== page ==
Business tax codes can often be viewed impersonally, unlike individual tax codes. Who are the workers, consumers, and shareholders who interact with U.S. businesses? What forms do these businesses take? How do business taxes impact people's lives?
For a business tax system that is simple, efficient, and allows economic growth, these questions must be answered for tax business support
The following posts aim to provide taxpayers and lawmakers with the facts and data necessary to understand business taxes in America better and to engage in an open and productive debate.
Not All Tax Expenditures Are Equal
The debate in Washington, D.C. often revolves around tax expenditures, so-called corporate loopholes. However, not all tax expenditures are created equal. Some of them are neutral tax treatment and should be left alone, while others are distortionary and should be repealed. Understanding what a tax expenditure means is essential for understanding how our tax code works for businesses and individuals.
Tax expenditures provide preferential treatment to certain types of economic activity, reducing the tax base and making the tax code less neutral. However, some broad-based changes play an essential role in moving the U.S. toward a different tax system. Hence, eliminating expenditures across the board would be ill-advised.
It is further complicated by the fact that what constitutes a tax expenditure depends on what qualifies as "normal" taxation. As an example, the Joint Committee on Taxation considers depreciation a cost, but this is a questionable treatment based on the Haig-Simons definition of income, which is common but flawed.
Businesses Must Pay Taxes on Income Due to Depreciation
Tax rates matter to businesses, but so do the income levels to which those tax rates apply. The corporate income tax is a tax on profits, generally defined as revenue minus costs. The current tax code does not allow businesses to deduct the total cost of certain expenses, such as capital investments, which means the tax code is not neutral and increases investment costs.
Under the U.S. tax code, businesses are generally permitted to deduct ordinary business expenses from their earnings. However, this is not always the case when businesses make capital investments, such as when they purchase equipment, machinery, and buildings.
Businesses typically deduct capital investment costs over several years according to predetermined depreciation schedules rather than subtracting them immediately in the year the investment occurs. The Tax Cuts and Jobs Act of 2017 reduced the tax code's bias against short-lived capital investments. The full expensing provision, however, is temporary and does not apply to long-term investments.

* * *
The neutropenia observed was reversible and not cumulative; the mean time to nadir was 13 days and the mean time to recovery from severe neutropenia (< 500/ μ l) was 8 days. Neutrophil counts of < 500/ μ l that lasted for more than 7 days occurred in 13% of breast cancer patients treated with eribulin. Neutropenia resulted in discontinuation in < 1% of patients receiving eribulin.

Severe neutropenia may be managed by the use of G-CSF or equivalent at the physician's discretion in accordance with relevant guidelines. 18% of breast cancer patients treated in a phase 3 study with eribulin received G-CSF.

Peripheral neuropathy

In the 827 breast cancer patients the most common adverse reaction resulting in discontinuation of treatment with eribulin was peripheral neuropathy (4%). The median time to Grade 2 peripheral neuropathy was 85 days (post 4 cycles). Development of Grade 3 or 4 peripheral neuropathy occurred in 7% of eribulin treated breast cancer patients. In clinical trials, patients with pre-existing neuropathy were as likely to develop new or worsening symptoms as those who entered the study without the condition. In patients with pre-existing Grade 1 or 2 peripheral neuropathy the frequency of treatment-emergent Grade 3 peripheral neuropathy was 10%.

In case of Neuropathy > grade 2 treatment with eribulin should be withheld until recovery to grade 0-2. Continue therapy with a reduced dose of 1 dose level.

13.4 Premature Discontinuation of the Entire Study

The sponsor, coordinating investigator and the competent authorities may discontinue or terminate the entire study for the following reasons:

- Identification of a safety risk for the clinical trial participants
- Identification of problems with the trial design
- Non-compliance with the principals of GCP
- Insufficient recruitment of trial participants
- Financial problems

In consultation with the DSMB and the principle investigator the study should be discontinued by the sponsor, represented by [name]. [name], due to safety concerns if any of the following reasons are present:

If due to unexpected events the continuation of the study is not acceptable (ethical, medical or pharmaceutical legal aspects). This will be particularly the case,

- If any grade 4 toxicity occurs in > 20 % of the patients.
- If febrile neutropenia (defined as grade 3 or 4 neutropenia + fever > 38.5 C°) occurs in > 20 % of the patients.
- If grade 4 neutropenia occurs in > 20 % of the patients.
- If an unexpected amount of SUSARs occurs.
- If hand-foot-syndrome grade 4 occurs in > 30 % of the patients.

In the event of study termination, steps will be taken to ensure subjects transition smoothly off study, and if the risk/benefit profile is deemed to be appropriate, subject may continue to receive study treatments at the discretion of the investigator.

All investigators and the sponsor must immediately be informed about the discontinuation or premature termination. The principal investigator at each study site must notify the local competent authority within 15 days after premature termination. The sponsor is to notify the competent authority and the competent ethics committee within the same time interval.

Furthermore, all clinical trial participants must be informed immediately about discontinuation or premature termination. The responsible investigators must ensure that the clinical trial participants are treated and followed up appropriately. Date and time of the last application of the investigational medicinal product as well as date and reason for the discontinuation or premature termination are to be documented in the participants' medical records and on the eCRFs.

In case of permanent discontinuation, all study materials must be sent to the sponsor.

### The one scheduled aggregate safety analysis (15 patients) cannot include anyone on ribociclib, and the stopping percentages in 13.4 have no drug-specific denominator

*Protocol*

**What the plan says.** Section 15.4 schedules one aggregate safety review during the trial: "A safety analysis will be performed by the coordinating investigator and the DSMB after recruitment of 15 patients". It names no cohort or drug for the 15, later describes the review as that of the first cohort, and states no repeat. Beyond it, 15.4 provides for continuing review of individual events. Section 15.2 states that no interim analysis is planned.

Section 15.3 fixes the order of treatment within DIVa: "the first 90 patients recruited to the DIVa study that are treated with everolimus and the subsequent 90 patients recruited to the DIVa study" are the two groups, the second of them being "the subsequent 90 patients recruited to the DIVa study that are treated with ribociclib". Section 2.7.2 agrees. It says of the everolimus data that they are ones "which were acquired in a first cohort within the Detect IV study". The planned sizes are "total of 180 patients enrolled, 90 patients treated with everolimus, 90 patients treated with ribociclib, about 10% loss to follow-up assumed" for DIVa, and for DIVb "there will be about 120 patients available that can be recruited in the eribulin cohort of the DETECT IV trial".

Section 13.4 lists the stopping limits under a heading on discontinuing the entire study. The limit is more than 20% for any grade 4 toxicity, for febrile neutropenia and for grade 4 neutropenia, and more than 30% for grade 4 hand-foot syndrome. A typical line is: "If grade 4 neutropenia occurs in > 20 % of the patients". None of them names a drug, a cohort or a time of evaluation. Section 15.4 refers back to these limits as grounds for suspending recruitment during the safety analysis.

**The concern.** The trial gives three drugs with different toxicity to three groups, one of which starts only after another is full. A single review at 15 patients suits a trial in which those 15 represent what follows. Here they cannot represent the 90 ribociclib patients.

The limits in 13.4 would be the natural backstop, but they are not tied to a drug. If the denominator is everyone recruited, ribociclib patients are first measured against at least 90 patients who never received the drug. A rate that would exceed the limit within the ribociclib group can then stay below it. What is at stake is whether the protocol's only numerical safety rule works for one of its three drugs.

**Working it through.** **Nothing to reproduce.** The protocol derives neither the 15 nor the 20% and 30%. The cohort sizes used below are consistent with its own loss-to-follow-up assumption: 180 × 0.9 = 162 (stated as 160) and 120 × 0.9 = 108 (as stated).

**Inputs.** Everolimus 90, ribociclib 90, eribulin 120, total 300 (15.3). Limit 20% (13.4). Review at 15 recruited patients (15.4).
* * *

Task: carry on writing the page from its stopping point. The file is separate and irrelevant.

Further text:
As a result of delaying deductions, the present value of the write-offs (adjusted for inflation and time value of money) is less than the original investment cost. The rate of inflation and discount rate determines how much less valuable it is. Since businesses cannot fully deduct their costs, the delayed tax burden effectively shifts the tax burden forward in time, resulting in a lower after-tax return on investment.
Capital Income Taxes Are Not Just Corporate Income Taxes
The United States now has a corporate income tax rate more aligned with other nations. Taxes on capital income, or corporate investment, go beyond corporate income tax. Dividend taxes and capital gains taxes at the shareholder level affect incentives to save and invest.
According to the Organisation for Economic Co-operation and Development (OECD), the combined tax rate on corporate profits in the United States is above average. For example, in 2018, the first tax year after passing the Tax Cuts and Jobs Act, the U.S. rate was 47.25 percent, compared to the OECD average of 41.7 percent. However, the U.S. corporate tax rate has significantly decreased since the Tax Cuts and Jobs Act was passed. In 2017, the corporate tax rate in the United States was 56.32 percent.
Combined State and Federal Corporate Income Tax
Since state corporate income taxes are deducted from federal taxable income, the effective federal corporate income tax rate is lower. As an example, a corporation in Kentucky can deduct the tax paid at a flat rate of 5 percent from the federal corporate income tax of 21 percent, reducing its federal rate to 19.95 percent.
In four other states, corporations can deduct some of their state corporate income tax against federal corporate income tax. Alabama and Louisiana allow a full deduction of federal corporate income tax from state tax liability, whereas Iowa and Missouri allow a 50 percent deduction. Consequently, corporations in these states face a lower effective rate of corporate income tax.